Once I finished the main stitching on the rug, I turned my attention to the fringe. Here is a closeup of the beginning of the fringe with the Tabby Weave already stitched. I placed the stitches past the edge of the rug by two stitches to leave room for finishing the edge of the rug.
After the fringe is finished on both sides, I take the rug off of the frame and block it. I will discuss blocking in a future post as I have a good picture that will show it well.
Below is a photo of my finished Heather rug. In this photo, you can see the "Abrash" effect very well. It is my first time using an overdyed thread and I am very pleased with the results.
This rug was named after one of my daughters and she loved it when she saw it. She has asked me to make it again life-sized as a hooked rug but I am not sure I will have the patience to hook a rug in this pattern. Only time will tell...
As part of my learning curve in miniature Petitpoint, I decided that this rug needed a fringe. Not all rugs have fringes and it is often at the discretion of the maker to decide if they wish to add a fringe or not.
There is a wonderful tutorial on the website of a fellow Petitpointers@groups.io member and designer that I followed to create this fringe. It was easy to follow and my fringe turned out beautifully. Here is a link to the tutorial: petersonpetitpoint.com/index.php?main_page=document_general_info&cPath=10&products_id=129&zenid=b8d7522f81b57ccd4060d5c74de513e9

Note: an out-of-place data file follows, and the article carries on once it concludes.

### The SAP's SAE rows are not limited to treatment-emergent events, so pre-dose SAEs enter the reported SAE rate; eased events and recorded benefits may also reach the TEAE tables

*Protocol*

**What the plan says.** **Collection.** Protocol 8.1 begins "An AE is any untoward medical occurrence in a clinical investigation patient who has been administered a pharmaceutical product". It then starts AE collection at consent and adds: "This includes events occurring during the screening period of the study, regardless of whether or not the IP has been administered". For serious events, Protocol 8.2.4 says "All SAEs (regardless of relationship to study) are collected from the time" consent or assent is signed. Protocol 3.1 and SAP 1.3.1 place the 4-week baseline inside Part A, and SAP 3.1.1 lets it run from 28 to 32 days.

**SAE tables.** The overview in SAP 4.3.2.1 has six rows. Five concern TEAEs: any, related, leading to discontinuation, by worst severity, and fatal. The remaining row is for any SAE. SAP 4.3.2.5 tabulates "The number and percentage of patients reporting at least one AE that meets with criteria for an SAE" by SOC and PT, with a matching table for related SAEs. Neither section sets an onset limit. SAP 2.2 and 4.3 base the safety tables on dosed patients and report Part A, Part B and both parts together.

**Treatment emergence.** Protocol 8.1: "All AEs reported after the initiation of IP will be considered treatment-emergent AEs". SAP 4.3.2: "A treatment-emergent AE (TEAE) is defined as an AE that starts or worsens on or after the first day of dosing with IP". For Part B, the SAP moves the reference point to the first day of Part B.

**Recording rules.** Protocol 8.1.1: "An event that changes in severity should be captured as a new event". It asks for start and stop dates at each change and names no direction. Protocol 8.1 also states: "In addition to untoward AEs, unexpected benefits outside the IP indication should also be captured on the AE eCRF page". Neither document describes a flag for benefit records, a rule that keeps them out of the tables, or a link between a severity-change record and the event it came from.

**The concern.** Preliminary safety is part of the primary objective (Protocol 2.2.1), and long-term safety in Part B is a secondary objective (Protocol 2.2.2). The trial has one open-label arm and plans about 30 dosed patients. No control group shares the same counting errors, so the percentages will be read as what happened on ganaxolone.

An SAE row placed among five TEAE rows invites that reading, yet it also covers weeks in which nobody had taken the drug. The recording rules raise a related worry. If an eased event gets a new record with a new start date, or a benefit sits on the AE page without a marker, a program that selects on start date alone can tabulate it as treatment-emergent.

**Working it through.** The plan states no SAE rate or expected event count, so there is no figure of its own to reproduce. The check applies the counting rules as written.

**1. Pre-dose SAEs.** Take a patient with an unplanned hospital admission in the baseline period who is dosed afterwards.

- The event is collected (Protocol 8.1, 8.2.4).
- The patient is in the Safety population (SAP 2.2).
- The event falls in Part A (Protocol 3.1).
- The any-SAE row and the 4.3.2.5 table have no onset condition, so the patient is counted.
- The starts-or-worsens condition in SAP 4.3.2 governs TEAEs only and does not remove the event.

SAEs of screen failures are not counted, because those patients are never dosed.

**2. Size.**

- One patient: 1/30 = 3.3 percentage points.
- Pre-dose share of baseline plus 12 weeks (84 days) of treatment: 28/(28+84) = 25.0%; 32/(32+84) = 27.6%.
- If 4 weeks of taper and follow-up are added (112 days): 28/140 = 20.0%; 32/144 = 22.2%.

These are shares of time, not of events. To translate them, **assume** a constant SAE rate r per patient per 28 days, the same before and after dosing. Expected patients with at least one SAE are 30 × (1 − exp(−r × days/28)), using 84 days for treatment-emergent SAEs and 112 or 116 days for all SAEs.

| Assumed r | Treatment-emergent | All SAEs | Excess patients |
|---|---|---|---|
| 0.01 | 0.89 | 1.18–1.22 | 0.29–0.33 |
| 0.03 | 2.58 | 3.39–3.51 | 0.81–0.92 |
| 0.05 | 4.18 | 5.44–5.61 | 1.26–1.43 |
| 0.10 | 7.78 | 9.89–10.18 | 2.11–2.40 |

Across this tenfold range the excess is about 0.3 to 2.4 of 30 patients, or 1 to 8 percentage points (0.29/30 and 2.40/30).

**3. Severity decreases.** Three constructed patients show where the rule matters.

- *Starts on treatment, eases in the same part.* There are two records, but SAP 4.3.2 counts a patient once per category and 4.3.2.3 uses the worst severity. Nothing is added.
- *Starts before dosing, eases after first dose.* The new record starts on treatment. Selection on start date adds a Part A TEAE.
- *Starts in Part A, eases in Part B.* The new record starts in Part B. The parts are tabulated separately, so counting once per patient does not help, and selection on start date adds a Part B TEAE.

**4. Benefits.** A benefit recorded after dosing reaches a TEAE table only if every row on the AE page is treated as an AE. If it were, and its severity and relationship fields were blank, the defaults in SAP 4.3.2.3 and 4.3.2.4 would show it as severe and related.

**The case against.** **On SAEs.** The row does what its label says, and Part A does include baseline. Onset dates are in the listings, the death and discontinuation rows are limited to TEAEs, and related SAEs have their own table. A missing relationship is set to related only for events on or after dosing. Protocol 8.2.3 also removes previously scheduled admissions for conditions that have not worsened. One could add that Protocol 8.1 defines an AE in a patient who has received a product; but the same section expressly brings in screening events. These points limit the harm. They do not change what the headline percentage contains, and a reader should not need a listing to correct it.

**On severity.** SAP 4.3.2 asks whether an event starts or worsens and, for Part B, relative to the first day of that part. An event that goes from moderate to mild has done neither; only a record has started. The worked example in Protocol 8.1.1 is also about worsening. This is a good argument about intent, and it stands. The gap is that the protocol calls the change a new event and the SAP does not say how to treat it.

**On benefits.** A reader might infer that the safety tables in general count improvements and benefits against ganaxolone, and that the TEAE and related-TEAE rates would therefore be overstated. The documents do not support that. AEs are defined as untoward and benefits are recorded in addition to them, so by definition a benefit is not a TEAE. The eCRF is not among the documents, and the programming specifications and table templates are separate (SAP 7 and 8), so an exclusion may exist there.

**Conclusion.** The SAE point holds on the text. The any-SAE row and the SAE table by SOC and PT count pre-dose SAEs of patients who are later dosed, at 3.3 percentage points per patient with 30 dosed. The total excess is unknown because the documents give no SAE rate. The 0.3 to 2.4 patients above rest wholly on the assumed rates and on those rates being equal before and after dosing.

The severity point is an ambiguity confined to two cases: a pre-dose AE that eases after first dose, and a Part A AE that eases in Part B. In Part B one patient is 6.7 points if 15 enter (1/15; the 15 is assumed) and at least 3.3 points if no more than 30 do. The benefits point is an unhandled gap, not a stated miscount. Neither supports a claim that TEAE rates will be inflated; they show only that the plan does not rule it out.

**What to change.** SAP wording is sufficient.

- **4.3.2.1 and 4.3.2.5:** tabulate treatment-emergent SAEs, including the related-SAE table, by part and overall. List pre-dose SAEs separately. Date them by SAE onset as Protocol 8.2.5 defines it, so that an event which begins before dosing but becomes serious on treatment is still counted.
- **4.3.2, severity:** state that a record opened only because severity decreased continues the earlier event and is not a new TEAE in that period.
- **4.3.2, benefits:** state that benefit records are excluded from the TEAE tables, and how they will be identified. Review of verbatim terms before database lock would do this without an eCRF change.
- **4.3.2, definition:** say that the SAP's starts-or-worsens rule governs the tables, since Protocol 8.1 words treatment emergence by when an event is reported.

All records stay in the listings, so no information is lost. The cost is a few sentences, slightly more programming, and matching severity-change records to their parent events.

Here is the rug after the fringe was put on and it has been blocked. All rugs should be blocked once it is removed from the frame to help get it perfectly straight. As I look at the picture for this rug, I see that it isn't perfectly straight so I will block longer for my next rugs.
A wonderful tutorial regarding blocking a rug is also available at the same website mentioned above. Here is the link: petersonpetitpoint.com/index.php?main_page=document_general_info&cPath=10&products_id=128&zenid=b8d7522f81b57ccd4060d5c74de513e9
After blocking, I finished off the sides of the rug by using an overcast stitch over two threads. Below is a photo of the rug completed and in its place of honor in my dollhouse. Not bad for a first attempt!
The members of Petitpointers were very supportive of my learning attempts and were very happy to answer all of my questions. I am extremely grateful for their assistance.
My name is Yvette, and I will be writing this blog to tell you about the creative process that has gone into the creation of my Petitpoint patterns along with showing the stitching I have done of some of the rugs.